But it was a beautiful world, the way God made it.
Daytime baseball, New York Yankee games brought to you by Ballantine Beer, brewed right here in New Jersey. And next door on the ballfield, the crack of the bat. I love that sound! Another memory: standing outside the fence, watching the batter–and discovering that he hits the ball before I hear the crack. Kind of a physic lesson.
Behold Sean Connery in hot pants and, I guess, go-go boots, starring in the 1974 science fiction classic–they kept saying it’s a classic–Zardoz. Good grief.
I turned to Patty yesterday and said, “Y’know what I’d like to do this evening? Take us to a drive-in movie.” Only of course that was looking back into the past; today the nearest drive-in is some hundred miles from here. All the ones we used to have–and enjoy–have been replaced by pack-’em-in housing and strip malls. Progress, don’t you know.
One night in the 70s we went to the dear old Amboys Drive-in to see Zardoz, which was supposed to be a classic. My brother Mark brought the beer. Patty watched the opening credits. “Oh, boy! John Alderton is in it!” She loved him in Upstairs, Downstairs. By the time Zardoz was halfway over, it was “Poor John Alderton!” With Mark in the back seat uncontrollably guffawing over the dialogue (“The ***** is evil. The ***** shoots seeds.”) Incredible, that Connery’s career survived this.
Every now and then you caught a good movie at the drive-in. But some of the bad ones were… well, indescribable. Like Caligula impersonating the Goddess Dawn. But if I listed just half a dozen of those and admitted I saw them at the drive-in, you’d think there was something wrong with me. Yeah, there was: I was in my early 20s.
We can’t go to the drive-in anymore. It’s been stuffed into extinction. People under a certain age have never seen one.
Now that the weather’s warming up, here’s an outdoor toy–you’ll soon catch onto why you shouldn’t play with it indoors–that was heavily advertised on TV when I was a boy: the water-powered rocket.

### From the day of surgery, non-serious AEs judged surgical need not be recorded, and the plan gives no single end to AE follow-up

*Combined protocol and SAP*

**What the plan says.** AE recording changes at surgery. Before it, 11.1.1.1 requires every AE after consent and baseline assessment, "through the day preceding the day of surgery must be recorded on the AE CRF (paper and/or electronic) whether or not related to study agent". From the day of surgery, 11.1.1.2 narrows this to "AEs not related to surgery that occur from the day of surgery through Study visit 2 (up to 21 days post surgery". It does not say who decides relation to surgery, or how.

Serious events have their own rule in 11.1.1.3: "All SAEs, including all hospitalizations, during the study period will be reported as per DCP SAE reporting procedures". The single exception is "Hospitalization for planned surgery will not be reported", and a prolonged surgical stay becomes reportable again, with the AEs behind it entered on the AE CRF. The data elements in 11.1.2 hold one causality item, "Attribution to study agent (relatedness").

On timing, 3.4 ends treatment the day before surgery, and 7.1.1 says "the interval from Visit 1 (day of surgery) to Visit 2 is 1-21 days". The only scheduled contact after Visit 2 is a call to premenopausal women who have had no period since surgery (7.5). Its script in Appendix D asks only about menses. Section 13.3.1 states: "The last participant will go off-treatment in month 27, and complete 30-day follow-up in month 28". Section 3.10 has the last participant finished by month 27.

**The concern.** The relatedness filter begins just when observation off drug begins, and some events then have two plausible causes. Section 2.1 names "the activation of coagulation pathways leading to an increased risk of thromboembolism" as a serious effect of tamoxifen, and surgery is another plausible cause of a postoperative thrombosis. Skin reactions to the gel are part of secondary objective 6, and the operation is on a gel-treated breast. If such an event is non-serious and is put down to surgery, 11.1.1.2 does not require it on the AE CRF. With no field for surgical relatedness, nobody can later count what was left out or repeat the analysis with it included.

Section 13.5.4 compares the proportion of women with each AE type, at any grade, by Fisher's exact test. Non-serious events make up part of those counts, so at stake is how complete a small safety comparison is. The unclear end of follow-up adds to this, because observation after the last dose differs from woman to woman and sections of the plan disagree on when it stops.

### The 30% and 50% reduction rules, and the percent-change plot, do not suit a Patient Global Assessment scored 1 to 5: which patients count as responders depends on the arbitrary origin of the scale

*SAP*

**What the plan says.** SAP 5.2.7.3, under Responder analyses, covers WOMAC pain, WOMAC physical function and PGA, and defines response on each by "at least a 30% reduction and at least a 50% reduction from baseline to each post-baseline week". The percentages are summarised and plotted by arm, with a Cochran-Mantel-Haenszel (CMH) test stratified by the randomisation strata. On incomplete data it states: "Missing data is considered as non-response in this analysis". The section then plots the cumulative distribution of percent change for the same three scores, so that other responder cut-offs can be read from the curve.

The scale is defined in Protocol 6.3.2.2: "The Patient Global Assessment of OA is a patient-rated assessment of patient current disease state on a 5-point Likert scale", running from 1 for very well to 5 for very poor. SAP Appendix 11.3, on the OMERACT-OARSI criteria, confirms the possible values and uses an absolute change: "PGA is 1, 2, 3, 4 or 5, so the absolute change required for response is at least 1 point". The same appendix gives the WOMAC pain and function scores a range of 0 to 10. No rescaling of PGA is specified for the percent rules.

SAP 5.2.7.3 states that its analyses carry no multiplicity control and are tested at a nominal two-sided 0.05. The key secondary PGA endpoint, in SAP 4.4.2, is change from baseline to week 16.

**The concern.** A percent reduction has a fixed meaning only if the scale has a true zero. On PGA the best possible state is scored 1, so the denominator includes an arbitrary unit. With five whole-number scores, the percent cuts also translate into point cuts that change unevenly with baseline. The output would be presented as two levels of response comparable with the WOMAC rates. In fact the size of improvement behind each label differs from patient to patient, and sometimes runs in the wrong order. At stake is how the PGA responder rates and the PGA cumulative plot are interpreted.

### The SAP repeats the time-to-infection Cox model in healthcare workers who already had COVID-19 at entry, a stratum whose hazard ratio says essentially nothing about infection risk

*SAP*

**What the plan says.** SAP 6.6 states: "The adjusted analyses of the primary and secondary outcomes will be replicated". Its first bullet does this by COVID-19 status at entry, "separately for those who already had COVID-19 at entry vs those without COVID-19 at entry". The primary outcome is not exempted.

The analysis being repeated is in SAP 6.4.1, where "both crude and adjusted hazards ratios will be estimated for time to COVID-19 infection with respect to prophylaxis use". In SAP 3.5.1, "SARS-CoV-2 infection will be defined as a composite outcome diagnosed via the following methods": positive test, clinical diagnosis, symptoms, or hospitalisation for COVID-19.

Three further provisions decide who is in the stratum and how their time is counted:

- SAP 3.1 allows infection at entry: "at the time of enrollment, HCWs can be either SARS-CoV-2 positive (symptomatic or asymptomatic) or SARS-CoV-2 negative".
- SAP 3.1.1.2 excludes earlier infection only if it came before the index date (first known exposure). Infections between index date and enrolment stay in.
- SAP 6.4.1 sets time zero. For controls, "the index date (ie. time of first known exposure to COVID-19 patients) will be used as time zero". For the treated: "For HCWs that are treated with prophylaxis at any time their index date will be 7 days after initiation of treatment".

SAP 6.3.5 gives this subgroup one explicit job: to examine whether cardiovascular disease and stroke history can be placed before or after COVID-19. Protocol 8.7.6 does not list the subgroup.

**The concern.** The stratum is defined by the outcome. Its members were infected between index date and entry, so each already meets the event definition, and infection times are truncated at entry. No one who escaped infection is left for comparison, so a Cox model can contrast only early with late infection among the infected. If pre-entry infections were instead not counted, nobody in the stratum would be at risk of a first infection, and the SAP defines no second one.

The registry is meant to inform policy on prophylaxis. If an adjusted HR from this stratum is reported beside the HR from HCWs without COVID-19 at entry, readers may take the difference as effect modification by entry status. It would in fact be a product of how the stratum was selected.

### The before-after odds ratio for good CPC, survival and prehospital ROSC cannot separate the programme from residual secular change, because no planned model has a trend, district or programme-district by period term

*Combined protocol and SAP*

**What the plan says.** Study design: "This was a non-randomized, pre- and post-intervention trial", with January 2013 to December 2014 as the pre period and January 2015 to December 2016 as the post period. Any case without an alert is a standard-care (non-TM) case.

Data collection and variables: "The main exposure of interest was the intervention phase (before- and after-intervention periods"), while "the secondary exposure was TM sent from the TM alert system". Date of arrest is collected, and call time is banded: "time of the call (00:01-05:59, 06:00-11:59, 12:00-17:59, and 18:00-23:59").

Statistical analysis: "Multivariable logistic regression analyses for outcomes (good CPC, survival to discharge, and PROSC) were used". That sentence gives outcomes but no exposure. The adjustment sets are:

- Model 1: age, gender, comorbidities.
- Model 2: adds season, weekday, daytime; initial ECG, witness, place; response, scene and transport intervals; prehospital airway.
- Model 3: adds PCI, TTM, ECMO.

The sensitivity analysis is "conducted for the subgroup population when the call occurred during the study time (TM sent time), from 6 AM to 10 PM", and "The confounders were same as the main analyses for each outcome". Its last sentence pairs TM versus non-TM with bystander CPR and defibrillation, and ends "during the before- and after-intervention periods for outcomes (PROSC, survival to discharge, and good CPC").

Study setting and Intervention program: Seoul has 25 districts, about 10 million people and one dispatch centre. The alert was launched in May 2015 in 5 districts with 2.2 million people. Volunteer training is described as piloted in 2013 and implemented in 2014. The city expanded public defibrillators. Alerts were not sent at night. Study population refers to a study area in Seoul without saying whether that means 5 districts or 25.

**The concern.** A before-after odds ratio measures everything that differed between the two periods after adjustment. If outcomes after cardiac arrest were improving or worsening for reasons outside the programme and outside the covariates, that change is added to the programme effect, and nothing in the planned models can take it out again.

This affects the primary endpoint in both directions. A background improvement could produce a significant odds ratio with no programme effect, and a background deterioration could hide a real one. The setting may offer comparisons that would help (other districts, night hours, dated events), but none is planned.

Whoosh! Look at ‘er go! I want it, I want it! This was back at the beginning of the space program when we were bringing TV sets to school to watch the latest launch from Cape Canaveral. So much cooler than plain old lessons! When those first astronauts went up, the whole country went up with them. But oddly enough, I never got one of those water-powered rockets, nor did I know any kid who had one. The fulfillment of this dream had to wait till I grew up.
Finally! I bought a water-powered rocket. Mine, all mine! I took it out to the schoolyard and hoped it wouldn’t fly so far away that I couldn’t find it. Pump, pump, pump the launcher, build up that pressure. And then, and then… Launch!
It gave this sort of little farting sound and mostly just fell off the launcher. Even as a little kid I could have thrown the fatzing rocket farther than it ever flew from the launcher. Again and again I tried. Its best effort was about four or five feet. Not exactly a moon shot.
I do wonder if everybody’s water-powered rocket was as big a disappointment as this. Nowadays you can get these huge, elaborate water-powered rockets, YouTube is full of them and they probably cost a fortune.
This takes us a long way down Memory Lane. These days it’s hard to imagine that a little series built around a clown, a dragon, and a cheery young woman would turn into a major hit. Indeed, in 2009 the U.S. Postal Service issued a commemorative stamp honoring Kukla, Frank, and Ollie.
Kukla the clown and Ollie the dragon, puppets, engaged in gentle banter and funny songs with Fran Allison, the only live human in the show–and people just plain loved it. The show ran from 1947 through 1957. Watching it is one of my earliest childhood memories. But it was even more popular among adults than children.
And would you believe it was all ad-libbed? No foolin’. Fran had experience as a live radio comedian, so she was up to the challenge. I wonder if anybody could successfully do a show like that today.
Well, what could be more benign and harmless? I like benign and harmless–and we could use more of it. Lots more.